Colors are the basic building blocks of painting. Color is the visual representation of different wavelengths of light. History reports that in the early 18th century Isaac Newton developed the first color circle when studying the effect of prisms and light. Since that point in history, a number of scientists, scholars and artists have investigated color and developed a number of color charts, wheels, triangles and graphs.
The history of the color chart is filled with probably more scientists than artists. It has only been in the last couple of centuries that artists themselves have developed in-depth theories on color.
Here we are discussing color as it relates to artists’ paint. In our age of technology, color as it relates to computers, monitors and web pages should not be confused with the artistic color wheel of history.
For the artist, color wheels are a graphic representation of the way color is created. It can be broken down into three groups: Primary, secondary and tertiary colors.
All colors are derived from three basic colors: Red, Blue and Yellow. These are the building blocks of all other colors in their various forms. The first spokes of color wheels are comprised of these three.
Color wheels are next broken into a second set of colors created by combining adjacent primary colors. These colors are Orange, Purple and Green.
The final set of colors included in the wheel is made from the combination of a primary color and the adjacent secondary color. The common name given to these colors is generally the two names of the colors used to blend this color: Yellow-Green, Yellow-Orange, Red-Purple, Red-Orange, Blue-Green and Blue-Purple.
Complementary colors are those colors directly opposite from each other on the color wheel. Knowing this relationship is important to the artist. Using complementary colors adjacent to each other gives the greatest contrast, or punch to a painting.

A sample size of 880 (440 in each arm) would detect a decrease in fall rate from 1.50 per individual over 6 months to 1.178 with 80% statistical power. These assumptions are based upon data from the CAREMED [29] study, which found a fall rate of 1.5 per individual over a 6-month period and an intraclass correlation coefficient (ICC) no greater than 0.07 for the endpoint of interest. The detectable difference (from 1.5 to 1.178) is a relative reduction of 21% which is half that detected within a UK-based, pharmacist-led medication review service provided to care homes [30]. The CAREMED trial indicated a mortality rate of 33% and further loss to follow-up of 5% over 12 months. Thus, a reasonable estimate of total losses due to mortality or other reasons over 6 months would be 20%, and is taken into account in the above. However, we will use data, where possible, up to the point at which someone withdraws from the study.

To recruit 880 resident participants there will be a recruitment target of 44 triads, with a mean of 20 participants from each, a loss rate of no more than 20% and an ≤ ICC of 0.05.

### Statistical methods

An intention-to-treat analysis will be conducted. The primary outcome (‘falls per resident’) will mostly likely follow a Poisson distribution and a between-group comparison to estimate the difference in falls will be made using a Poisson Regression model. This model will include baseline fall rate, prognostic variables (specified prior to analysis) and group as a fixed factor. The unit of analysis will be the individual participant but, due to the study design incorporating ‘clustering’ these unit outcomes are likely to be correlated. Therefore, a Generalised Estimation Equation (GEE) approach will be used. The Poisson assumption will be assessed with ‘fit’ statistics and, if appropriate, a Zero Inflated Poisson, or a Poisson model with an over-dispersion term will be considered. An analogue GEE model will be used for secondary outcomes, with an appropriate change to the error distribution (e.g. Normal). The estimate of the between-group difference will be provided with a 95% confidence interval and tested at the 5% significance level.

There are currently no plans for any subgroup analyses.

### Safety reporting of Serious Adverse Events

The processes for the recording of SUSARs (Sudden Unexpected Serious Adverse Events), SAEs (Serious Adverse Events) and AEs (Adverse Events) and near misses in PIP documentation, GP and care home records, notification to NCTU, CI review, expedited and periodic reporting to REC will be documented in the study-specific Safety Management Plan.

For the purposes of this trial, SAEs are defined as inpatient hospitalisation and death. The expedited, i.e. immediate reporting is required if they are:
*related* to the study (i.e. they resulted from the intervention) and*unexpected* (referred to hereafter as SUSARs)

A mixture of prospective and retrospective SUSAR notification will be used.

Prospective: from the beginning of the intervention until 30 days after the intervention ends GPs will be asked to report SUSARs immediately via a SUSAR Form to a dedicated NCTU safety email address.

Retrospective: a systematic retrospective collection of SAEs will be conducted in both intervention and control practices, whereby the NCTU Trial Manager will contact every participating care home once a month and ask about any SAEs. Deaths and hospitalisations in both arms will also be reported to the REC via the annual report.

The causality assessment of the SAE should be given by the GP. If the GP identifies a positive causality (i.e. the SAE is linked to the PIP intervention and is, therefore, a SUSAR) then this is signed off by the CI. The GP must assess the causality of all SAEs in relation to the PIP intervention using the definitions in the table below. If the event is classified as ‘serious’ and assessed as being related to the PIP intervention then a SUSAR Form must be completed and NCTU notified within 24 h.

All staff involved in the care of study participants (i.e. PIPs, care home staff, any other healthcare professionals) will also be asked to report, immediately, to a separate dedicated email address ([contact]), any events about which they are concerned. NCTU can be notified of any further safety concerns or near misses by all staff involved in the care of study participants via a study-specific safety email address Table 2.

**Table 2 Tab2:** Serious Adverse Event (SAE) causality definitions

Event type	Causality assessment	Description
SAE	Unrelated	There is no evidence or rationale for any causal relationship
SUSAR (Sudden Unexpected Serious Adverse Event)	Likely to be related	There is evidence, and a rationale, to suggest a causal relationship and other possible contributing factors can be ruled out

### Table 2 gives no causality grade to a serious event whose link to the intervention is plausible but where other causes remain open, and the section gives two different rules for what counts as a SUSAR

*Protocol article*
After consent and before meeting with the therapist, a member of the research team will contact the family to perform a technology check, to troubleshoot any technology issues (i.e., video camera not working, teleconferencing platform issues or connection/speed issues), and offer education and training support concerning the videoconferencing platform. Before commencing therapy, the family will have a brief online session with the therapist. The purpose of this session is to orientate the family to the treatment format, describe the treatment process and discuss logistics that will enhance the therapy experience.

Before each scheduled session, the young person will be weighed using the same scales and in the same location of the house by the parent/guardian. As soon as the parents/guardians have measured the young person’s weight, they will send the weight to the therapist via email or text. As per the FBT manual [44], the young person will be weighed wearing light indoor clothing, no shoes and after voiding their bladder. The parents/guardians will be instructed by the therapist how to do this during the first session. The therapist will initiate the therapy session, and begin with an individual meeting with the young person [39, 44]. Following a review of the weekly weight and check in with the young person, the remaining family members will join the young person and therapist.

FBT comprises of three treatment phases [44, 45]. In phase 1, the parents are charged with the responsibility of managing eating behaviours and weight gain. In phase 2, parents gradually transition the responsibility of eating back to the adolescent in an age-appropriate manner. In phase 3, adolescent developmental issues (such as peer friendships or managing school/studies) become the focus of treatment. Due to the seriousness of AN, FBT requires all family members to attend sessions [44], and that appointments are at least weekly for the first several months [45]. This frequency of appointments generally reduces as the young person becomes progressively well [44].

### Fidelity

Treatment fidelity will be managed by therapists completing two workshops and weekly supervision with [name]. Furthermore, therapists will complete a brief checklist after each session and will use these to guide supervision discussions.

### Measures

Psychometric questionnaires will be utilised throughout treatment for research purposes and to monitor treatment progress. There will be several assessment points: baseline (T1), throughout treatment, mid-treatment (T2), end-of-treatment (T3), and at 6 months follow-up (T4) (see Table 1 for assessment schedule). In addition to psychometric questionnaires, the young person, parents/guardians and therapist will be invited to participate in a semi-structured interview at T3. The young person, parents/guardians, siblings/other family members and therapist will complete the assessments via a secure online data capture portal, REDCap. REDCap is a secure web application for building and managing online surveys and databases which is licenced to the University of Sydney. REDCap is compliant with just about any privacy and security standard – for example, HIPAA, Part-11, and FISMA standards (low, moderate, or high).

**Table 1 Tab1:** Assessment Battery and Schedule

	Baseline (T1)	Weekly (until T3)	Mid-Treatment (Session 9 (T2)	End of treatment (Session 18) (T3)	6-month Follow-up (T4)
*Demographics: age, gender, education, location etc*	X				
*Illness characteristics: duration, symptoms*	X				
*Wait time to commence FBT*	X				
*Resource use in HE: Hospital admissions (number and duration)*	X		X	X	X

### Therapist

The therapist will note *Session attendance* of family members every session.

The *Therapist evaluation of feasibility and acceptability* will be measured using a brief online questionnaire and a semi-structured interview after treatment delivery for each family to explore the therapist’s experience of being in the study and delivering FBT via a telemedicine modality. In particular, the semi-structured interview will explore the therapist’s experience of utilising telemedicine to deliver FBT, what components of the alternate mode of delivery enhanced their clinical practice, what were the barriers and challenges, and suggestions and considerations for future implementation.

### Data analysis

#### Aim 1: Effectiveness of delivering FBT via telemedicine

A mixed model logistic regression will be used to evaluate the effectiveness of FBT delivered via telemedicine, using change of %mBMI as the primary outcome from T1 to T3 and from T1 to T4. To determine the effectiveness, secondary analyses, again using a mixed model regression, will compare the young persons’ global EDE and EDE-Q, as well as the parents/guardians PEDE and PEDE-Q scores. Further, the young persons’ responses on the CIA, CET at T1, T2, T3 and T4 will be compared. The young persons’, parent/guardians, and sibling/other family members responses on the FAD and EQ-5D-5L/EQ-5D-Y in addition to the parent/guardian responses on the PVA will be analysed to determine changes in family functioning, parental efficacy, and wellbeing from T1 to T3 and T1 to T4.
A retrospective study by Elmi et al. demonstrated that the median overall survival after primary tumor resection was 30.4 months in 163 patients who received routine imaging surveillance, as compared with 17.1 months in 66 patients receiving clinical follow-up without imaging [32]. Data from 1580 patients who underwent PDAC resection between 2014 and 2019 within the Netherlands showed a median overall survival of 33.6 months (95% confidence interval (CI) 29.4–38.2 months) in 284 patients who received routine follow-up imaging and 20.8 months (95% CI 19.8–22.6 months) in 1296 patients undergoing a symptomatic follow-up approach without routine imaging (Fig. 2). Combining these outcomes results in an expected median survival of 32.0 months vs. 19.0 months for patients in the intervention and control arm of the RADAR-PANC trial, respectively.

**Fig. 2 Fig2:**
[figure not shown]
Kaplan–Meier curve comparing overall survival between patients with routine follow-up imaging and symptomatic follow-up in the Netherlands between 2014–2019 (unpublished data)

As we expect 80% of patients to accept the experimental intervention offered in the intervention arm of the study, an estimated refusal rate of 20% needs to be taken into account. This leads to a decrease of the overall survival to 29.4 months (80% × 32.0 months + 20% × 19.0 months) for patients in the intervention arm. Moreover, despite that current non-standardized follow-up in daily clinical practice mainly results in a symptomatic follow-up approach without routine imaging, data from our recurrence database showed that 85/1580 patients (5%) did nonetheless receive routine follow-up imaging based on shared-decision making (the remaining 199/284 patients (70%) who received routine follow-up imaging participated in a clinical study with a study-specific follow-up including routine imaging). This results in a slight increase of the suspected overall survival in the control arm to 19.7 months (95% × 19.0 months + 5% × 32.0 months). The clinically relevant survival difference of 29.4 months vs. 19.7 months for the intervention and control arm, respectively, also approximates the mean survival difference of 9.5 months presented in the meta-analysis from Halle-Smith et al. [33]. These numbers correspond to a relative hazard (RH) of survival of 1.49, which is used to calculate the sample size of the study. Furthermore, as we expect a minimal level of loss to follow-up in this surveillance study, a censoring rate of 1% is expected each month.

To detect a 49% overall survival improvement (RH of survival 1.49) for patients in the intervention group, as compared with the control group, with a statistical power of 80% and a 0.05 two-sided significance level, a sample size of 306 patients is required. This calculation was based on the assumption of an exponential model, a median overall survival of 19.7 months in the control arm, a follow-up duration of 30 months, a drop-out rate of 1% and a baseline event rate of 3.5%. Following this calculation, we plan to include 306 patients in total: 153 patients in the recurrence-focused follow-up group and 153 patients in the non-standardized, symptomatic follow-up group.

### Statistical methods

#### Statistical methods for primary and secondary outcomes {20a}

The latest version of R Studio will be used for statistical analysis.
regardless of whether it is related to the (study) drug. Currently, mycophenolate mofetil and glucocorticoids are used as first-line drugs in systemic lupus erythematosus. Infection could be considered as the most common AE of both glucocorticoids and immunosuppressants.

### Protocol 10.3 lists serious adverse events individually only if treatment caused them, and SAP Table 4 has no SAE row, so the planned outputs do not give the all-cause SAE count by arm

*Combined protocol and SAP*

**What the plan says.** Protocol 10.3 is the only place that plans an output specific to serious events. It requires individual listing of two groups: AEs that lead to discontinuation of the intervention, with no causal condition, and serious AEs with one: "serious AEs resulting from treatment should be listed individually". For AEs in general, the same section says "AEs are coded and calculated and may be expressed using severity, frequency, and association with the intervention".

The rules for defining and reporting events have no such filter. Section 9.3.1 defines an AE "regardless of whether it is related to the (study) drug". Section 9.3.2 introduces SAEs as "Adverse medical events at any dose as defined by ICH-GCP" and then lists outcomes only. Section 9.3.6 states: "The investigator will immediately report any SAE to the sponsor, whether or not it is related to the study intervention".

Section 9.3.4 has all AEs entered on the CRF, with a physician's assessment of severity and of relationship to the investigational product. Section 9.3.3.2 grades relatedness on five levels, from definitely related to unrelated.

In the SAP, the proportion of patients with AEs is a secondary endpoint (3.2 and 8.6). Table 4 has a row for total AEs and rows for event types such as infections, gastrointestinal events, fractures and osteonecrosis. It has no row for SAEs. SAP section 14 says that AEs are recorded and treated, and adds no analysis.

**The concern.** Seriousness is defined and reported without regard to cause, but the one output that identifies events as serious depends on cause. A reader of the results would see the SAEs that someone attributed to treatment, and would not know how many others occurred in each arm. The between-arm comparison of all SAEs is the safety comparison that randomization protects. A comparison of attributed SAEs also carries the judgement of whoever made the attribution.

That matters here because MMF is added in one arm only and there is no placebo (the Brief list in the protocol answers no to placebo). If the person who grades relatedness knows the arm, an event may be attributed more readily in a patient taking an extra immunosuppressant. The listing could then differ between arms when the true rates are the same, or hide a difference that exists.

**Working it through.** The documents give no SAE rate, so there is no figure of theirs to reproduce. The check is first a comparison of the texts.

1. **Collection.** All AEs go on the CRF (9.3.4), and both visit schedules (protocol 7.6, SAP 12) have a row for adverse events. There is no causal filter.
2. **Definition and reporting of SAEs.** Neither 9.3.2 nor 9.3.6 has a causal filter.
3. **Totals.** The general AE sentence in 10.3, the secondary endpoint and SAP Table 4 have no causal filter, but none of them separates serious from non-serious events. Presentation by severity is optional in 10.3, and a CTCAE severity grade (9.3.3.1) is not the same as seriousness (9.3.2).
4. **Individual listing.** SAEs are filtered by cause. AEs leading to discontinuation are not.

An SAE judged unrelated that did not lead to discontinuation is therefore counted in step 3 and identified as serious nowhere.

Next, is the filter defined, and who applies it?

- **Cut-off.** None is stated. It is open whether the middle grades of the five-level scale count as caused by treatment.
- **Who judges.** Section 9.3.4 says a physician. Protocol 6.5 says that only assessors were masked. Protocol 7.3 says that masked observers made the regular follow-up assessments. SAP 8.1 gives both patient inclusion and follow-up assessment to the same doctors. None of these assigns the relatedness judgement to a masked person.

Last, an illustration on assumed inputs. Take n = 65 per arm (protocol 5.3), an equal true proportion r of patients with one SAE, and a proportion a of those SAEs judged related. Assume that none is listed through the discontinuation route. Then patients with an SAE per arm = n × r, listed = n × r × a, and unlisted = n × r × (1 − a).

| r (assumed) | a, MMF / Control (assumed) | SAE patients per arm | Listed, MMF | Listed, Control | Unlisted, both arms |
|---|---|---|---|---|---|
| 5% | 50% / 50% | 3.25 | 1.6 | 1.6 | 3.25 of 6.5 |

It may be termed as “jarring.” If an artist wishes to bring attention to an area of a painting, this is a sure-fire way to do it.
Analogous colors are those who appear adjacent or near each other on color wheels. They are similar and are useful for gradual transitions and quiet expression.
Using Color Wheels
A beginning artist needs to learn theory. One of the basics is how to create the colors they use on their painting.
It is not enough to buy a tube of every color on the shelf and start making brushstrokes. Seldom do artists use paint just as it arrives from the manufacturer. The artist must learn how colors react with each other to develop a painting with professional hues and gradations of color.
Using color wheels is helpful for artists at any level.
For the beginner it is a learning tool. For the advanced artist it is a quick check reference to verify or plan. Becoming proficient with how colors interact is a big part of moving from student level to professional artist.
It is one thing to use color wheels to learn about color relationships and another to work with the paints you have in your tabouret. A good educational exercise is to make color charts of the paints you own.
By doing this, you are learning the characteristics of each of your paints. Every paint has its own qualities and understanding those traits allows you to make painterly choices based on understanding rather than guess work.
There are a number of ways to make color charts, but they basically are a grid work on which you paint each square with a color or color combination to record the results. You can have color charts for different purposes.
Some portrait artists make up a color chart for skin tones. One may make a chart of complementary colors. They are useful reference or history of how your colors work with each other.
An artist may also make charts that show the gradation of color as more of a single substance is added to the basic color. The artist adds the color white as a lightening agent with acrylic, oil or gouache, or additional water when using watercolor paint. In these types of charts, the painter will see the gradual progression of the intensity of the color.
It is a useful reference to help in making value choices.
As an artist, one is continually learning. A student starts with the basics. Drawing and color theory are the two primary things one needs to become a capable artist.
An artist’s history of development should include expanding the skillful use of tools necessary to create works that speak to the viewer. An understanding of color and its history gives the artist an enhanced voice in telling his story. He can expand and push the limits when he has first learned the basic tenets of his craft.